Port Moresby Nature Park

Nature Park celebrates 5 years

The Nature Park was the vision of Governor Powes Parkop, who along with the NCDC Board, made the decision back in 2010 that the then National Capital Botanical Gardens was no longer living up to the expectations and needs of the city and that the site had the potential to be so much more, not only for residents but also as a tourism attraction to the region.

Following the introduction of a new management team with many years of international experience operating similar attractions overseas, NCDC’s City Manager officially launched Port Moresby Nature Park on 16 June, 2012.  

New Reptile Precinct to open!

The Park hopes to showcase up to 30 different individual animals from snakes, both venomous and non-venomous, to turtles and frogs.

This will be the only place where people will be able to see venomous snakes on public display.

The Park hopes to use that space as well to educate people on the importance of snakes.

POMNP general manager Michelle McGeorge said they also want to teach people how to protect themselves so that they are not in harm’s way.

​Nature Park launches new kitchen

This will enable the park to provide more effective on-site catering to large functions and for visiting tour groups.

The facility is set to meet the growing demand of catering in the park and is located near the Park’s existing and popular Nature’s Café.

POMNP general manager Michelle McGeorge revealed during the launch today that the Park had half a million visitors in the last five years and 19,000 students visited annually.

What to do with snakes…

Most people would want to kill the snake or call someone else to kill it.

But Susan Fari, wildlife officer with Port Moresby Nature Park, says you should walk away from it.

She says the reason behind most attacks is because they were disturbed.

“They’d only attack if they are disturbed or feel threatened. For a python, they don’t go around looking for prey, they ambush them - meaning, they sleep at a particular area and await their prey.

Do not hunt to sell: Research officer

Nature Park gave these animals a voice yesterday at their event to recognise the World Wildlife Day.

On their poster were the words; Noken baim meat blo sikau.

The message stressed was not to encourage the idea of hunting to sell.

Shirley Mogi and education research officer with the Nature Park said the biggest threat today was of hunters hunting to sell at the markets.

She said in the past, hunting was for household consumption. Today however, the practise has changed as people are driven by money.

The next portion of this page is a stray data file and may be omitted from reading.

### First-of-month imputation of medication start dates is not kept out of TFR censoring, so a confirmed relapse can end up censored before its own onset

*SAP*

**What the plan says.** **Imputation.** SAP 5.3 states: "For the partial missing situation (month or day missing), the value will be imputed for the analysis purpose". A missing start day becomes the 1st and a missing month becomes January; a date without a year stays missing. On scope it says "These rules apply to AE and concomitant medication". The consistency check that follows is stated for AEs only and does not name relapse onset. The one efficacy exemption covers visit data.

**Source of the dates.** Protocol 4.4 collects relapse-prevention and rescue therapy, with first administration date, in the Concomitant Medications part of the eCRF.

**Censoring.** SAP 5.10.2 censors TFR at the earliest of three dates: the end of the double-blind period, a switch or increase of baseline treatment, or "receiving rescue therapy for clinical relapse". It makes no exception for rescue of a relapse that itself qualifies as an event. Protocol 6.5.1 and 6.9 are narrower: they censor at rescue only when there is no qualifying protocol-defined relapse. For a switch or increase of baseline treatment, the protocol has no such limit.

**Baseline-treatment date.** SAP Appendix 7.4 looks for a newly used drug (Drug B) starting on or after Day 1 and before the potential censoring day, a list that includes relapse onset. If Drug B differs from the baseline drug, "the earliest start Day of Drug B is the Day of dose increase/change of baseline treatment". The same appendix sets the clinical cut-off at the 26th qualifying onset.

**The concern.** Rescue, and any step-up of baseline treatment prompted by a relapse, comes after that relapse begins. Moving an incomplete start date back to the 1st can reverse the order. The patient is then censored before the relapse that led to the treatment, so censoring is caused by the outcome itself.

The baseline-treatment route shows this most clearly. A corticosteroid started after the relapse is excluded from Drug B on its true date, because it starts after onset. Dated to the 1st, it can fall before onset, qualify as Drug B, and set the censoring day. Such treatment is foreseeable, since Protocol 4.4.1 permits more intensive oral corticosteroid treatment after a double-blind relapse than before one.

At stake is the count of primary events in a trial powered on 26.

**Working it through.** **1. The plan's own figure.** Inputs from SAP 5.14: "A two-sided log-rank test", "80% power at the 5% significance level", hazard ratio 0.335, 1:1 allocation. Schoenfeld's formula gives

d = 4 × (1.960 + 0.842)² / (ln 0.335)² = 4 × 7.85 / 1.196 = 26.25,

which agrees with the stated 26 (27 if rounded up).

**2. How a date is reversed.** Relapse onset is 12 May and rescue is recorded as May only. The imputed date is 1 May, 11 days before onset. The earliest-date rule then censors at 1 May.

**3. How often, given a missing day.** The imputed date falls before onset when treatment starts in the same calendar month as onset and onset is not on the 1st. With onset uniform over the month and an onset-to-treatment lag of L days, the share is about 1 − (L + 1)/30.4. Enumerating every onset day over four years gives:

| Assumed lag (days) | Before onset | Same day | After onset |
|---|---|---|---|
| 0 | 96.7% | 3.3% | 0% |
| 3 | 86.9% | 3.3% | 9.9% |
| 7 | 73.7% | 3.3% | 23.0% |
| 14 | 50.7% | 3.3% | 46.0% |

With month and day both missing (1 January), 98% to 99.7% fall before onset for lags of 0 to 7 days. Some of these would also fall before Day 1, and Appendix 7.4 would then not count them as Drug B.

Conservation organistations observe World Wildlife Day

So yesterday, it was all about educating people on protecting the wildlife at Port Moresby Nature Park.

Recognising the World Wildlife day which falls on March 4, the park invited wildlife organisations to display products and do awareness.

At least 15 conservation organisations came out including ExxonMobil PNG, The Nature Conservancy, RSPCA of PNG, Wildlife Conservation Society and more.

Families turned up in numbers as the park came alive with many fun activities including face-painting to jumping castles for kids, filling crossword puzzles and many more.

World Wildlife Day gets K50,000 boost

This is the second consecutive year ExxonMobil PNG (EMPNG) has partnered with the Park to highlight World Wildlife Day.

Port Moresby Nature Park’s general manager, Michelle McGeorge, said: “ExxonMobil PNG is a major partner of the Nature Park, spanning over the last four years which has enabled us to achieve a great number of projects and we are really excited about how big this year’s World Wildlife Day is going to be, with over 18 conservation and Government organisations already confirmed.”

EMPNG to support World Wildlife Day

This will be the third year in a row that the event has been held at the Nature Park with this year’s theme ‘Listen to the Young Voices’. 

World Wildlife Day is an international day declared by the UN to celebrate and raise awareness on the world’s wildlife.

Culture Week for city kids

The weeklong educational event, based on Papua New Guinea’s unique cultures, will be hosted at the Port Moresby Nature Park.

PNG is one of the most culturally diverse countries in the world with 852 known languages and tribes in the country.

Nature Park education program coordinator Ishimu Bebe told Loop PNG that the cultural program highlights how PNG’s unique cultures play a very important role in the different cultural societies.

Educator: Outdoor learning has advantage

Port Moresby Nature Park education program coordinator, Ishimu Bebe, says students who undergo their education environment programs during school excursions and the holidays have learnt a lot. 

Bebe says their education environment programs, like Kids for Conservation, World Wildlife Week and Culture Week, were developed specifically to help children learn about plants and animals.

The programs aim to inspire, educate and foster this learning and the appreciation of the native flora and fauna that PNG has.